The Power Of Peer Support (POPS) program at Clintonville Middle School helped students better understand and develop their own social skills this past school year.
Special education instructor Kim Klister presented data outlining the program’s success to the school board at their meeting on Monday, June 25.
“Students with Autism, Asperger’s, or other disabilities can be socially unaware,” said Klister as she began to explain the POPS program. “They lack ‘social sense’.
From a child’s point of view, this lack of social awareness can lead to bullying, isolation, and helplessness.
“From the school’s point of view, students who lack social sense may often show up late or be absent, have multiple discipline referrals, and could experience academic and social failure,” explained Klister.
In order to help combat a lack of social sense among special education students, the POPS program was introduced at the sixth grade level. A group of 21 regular education students were nominated by teachers to support special education students throughout their school day. Qualifications for these 21 students included kindness, a caring attitude, and compassion.
Once chosen, the students were told why they were selected. Special training meetings were held during lunch hours. These students were given instruction on how to help teach and lead special education students to learn the social skills needed to fit into school social groups and be accepted by all.
“From October to December, regular education students met to discuss scenarios and stories while learning more about Asperger’s, Autism, and other disabilities. The students were taught ‘Sixth Sense Curriculum’ which helped them understand social awareness and relate to students who don’t have that same social awareness.
Teachers were then asked to recommend target students to join peer support groups. Fifteen students needing peer support were identified. Unfortunately, only three could be selected to join the peer groups.
Once the groups had formed, students met during lunch to practice different social scenarios, play social skills games, and learned about different social abilities.
“The target kids loved coming to their weekly lunch group,” Klister said. “The program was being talked about by students, and by April, a POPS group was formed in fifth grade as well. We took an end-of-year survey of our student mentors, and many said they look forward to being a part of the program next year. They recognized that the program helps kids in need, and they were happy to become more aware of those students.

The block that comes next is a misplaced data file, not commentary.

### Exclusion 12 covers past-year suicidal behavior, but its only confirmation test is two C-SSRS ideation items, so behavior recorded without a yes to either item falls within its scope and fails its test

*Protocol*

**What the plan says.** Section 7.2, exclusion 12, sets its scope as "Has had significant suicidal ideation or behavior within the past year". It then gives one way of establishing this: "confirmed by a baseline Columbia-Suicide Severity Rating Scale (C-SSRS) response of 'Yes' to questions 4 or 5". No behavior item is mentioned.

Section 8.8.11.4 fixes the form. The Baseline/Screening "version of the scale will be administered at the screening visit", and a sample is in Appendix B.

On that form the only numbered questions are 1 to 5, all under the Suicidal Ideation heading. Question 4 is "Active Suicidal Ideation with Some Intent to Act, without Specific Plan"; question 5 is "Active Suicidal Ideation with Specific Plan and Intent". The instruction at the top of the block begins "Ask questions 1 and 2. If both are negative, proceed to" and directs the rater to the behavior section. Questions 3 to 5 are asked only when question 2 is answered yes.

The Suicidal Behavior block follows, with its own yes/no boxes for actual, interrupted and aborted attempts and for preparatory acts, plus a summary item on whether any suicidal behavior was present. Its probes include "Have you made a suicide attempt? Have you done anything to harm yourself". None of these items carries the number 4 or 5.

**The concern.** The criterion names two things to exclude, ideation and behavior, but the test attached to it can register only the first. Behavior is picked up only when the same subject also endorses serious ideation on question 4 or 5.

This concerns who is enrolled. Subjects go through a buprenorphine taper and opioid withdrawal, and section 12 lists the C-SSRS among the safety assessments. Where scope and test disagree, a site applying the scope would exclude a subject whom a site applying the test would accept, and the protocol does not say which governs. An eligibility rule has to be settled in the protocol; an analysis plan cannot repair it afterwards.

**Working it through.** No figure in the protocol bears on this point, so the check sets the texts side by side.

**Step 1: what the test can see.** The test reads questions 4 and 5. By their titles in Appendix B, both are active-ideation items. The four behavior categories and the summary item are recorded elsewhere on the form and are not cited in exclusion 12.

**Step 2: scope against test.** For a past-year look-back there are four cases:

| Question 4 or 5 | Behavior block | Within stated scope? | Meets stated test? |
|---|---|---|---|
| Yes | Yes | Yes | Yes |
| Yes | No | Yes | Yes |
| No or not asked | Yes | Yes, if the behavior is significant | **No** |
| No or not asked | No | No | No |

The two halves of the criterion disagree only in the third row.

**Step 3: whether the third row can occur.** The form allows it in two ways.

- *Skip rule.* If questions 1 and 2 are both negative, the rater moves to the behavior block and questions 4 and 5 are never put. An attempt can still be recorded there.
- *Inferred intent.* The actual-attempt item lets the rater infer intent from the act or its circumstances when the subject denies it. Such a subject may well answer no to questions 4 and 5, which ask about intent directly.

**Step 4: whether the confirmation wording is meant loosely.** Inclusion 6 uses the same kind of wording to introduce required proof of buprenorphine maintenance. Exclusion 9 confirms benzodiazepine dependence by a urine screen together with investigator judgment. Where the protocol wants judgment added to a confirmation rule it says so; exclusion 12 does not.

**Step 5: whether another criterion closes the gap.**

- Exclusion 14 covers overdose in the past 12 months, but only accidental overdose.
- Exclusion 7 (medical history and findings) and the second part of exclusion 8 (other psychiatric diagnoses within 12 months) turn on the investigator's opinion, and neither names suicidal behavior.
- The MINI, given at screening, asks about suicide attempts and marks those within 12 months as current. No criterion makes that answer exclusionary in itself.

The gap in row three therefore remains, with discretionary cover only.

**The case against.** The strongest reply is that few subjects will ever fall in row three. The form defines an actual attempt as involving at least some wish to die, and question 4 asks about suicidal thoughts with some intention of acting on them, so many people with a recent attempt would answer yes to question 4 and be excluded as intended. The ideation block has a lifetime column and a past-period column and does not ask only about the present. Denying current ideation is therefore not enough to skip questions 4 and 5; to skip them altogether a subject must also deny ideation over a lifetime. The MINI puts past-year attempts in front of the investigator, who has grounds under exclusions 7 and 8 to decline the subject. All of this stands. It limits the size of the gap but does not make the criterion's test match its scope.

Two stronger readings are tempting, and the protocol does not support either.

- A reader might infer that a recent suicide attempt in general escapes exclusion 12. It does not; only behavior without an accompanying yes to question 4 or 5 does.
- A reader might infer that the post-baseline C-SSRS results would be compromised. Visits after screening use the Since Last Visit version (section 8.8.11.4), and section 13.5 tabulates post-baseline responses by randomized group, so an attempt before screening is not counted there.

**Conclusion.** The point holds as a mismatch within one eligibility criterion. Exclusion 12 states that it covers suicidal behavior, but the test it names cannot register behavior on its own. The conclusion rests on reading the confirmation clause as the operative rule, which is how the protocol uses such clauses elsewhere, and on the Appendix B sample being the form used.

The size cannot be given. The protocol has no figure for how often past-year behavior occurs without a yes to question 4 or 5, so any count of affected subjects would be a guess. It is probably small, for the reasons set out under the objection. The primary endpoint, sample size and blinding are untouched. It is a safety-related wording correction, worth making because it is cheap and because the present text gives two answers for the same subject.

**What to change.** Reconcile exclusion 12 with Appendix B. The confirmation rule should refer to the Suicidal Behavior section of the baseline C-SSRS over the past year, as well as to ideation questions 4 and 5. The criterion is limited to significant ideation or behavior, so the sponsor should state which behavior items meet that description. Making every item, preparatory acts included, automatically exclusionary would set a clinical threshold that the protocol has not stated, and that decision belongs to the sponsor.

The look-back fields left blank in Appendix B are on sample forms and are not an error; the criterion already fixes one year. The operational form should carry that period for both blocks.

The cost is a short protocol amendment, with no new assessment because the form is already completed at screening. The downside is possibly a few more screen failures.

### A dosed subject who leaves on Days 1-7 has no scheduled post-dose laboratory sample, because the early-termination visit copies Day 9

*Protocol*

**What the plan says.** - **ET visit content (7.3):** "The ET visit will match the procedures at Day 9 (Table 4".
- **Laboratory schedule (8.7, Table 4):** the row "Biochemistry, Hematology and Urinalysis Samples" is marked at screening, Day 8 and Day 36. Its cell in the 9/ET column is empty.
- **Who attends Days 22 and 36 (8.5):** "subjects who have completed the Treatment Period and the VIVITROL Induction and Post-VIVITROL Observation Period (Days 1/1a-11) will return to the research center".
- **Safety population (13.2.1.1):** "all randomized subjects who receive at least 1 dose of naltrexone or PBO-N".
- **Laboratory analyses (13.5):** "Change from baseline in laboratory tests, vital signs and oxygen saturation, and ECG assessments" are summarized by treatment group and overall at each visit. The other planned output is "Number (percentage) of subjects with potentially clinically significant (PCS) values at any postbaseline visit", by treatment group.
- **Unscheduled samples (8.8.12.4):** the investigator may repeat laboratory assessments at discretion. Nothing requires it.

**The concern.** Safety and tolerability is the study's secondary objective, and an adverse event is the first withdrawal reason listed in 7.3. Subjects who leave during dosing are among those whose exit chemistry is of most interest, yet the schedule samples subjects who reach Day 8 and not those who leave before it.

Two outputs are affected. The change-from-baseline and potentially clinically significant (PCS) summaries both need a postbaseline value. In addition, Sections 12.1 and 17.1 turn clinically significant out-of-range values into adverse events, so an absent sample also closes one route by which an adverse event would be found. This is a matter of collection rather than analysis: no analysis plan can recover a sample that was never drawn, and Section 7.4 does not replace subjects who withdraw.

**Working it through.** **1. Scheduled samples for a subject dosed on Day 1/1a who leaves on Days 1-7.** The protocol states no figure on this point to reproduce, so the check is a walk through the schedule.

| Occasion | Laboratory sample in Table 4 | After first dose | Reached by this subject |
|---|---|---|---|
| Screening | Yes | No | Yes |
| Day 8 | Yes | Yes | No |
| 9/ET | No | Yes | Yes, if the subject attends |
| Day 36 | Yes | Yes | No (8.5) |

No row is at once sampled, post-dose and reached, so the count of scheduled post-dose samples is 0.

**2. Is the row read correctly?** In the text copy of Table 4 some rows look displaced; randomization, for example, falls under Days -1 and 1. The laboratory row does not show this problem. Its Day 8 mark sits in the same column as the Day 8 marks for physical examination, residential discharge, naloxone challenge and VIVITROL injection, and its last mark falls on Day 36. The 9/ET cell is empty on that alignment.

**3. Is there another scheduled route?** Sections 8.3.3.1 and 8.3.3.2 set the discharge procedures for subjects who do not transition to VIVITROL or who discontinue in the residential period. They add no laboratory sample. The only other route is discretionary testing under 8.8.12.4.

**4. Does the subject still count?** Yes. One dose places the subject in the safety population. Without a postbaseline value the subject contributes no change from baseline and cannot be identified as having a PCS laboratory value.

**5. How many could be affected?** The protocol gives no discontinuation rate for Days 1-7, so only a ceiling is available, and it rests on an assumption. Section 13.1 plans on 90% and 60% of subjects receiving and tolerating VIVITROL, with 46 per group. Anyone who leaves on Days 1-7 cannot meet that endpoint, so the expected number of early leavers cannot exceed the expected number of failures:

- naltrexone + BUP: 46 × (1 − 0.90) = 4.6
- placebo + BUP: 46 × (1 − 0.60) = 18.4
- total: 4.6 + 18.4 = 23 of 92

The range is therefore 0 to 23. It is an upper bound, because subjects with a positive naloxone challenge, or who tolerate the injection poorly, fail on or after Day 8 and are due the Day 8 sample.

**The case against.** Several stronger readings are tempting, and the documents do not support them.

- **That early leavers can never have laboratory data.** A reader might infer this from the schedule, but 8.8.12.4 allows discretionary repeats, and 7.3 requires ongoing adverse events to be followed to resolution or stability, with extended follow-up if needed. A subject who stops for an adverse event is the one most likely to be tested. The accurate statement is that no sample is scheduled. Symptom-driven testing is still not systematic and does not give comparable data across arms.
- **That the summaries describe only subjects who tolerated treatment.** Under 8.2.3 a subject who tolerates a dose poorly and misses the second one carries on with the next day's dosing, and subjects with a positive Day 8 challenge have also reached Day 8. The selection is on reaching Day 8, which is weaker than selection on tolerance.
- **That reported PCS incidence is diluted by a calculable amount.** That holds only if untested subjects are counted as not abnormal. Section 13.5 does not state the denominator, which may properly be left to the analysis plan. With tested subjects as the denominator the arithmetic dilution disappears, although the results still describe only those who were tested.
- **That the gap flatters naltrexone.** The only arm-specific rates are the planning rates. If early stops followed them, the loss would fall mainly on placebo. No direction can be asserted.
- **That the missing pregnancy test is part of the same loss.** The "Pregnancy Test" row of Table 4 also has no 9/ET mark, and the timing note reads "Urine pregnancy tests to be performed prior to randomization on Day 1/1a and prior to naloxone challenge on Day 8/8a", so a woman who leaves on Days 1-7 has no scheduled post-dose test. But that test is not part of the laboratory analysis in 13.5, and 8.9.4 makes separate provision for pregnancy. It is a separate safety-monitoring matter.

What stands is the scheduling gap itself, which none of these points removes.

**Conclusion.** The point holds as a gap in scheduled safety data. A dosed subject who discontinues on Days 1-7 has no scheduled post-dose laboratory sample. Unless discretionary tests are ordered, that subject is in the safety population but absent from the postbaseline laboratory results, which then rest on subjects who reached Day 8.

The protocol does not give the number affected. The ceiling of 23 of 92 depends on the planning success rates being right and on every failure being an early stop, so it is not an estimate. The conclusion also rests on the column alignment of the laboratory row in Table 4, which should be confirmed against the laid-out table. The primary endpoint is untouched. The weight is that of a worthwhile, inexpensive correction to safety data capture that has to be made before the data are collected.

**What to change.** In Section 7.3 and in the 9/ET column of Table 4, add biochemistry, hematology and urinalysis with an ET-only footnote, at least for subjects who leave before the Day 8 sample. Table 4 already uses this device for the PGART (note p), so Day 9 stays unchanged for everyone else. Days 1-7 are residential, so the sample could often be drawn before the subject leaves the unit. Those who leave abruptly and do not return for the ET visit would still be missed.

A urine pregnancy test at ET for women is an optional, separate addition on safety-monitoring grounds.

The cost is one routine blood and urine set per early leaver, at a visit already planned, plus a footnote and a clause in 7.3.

“Target students were also significantly impacted. One student was asked to describe how they felt before starting the program, and they used three words: ‘bullied, crushed, hopeless’,” continued Klister. “After being part of the POPS program, they were asked how they felt after finishing sixth grade. The student again used three words: ‘better, hopeful, friends’. Others made comments such as, ‘I loved POPS! I got to mingle with kids I never knew before.’; ‘POPS was awesome! I have friends now!’; and, ‘I liked POPS! We need more groups!’”
A significant impact was also reflected in one target student’s MAP reading and math scores. The student had a negative growth amount in reading in fourth and fifth grade, but his reading scores while in sixth grade a growth amount five times higher than the target growth amount. Similarly, the student had negative growth amount in math in fourth and fifth grade, but nearly quadrupled the target growth amount in sixth grade.
Klister concluded by stating that she hopes the program will continue next year and expand to other grade levels.
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